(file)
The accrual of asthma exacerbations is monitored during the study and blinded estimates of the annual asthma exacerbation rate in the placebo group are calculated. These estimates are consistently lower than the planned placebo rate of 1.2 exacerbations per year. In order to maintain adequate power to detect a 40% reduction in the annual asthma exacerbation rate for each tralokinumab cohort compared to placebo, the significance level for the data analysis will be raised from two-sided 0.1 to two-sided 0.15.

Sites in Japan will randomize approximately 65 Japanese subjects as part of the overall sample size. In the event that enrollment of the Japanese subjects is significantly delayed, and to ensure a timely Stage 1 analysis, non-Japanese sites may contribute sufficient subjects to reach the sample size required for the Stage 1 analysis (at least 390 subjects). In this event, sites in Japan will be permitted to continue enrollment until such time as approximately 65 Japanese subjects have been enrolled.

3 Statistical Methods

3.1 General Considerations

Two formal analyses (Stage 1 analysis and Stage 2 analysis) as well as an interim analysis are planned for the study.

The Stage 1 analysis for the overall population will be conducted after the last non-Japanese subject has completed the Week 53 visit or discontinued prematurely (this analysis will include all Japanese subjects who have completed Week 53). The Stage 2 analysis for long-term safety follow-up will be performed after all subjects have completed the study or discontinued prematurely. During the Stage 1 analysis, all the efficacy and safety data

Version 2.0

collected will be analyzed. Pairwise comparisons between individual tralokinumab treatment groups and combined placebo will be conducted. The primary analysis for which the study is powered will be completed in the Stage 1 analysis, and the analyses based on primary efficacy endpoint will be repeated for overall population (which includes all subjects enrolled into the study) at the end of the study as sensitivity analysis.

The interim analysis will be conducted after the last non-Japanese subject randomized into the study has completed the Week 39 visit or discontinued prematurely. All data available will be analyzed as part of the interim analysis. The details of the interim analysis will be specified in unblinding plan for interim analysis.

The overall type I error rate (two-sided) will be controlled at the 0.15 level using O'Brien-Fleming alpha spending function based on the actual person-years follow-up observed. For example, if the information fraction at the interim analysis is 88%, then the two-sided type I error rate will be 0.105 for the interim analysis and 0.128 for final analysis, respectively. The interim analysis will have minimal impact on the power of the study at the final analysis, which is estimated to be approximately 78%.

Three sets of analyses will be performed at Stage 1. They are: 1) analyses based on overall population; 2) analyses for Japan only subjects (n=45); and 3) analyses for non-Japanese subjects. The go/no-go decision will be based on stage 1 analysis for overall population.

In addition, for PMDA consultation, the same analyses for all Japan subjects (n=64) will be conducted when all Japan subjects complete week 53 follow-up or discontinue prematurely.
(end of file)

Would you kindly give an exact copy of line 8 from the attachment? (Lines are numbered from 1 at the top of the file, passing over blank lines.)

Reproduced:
collected will be analyzed. Pairwise comparisons between individual tralokinumab treatment groups and combined placebo will be conducted. The primary analysis for which the study is powered will be completed in the Stage 1 analysis, and the analyses based on primary efficacy endpoint will be repeated for overall population (which includes all subjects enrolled into the study) at the end of the study as sensitivity analysis.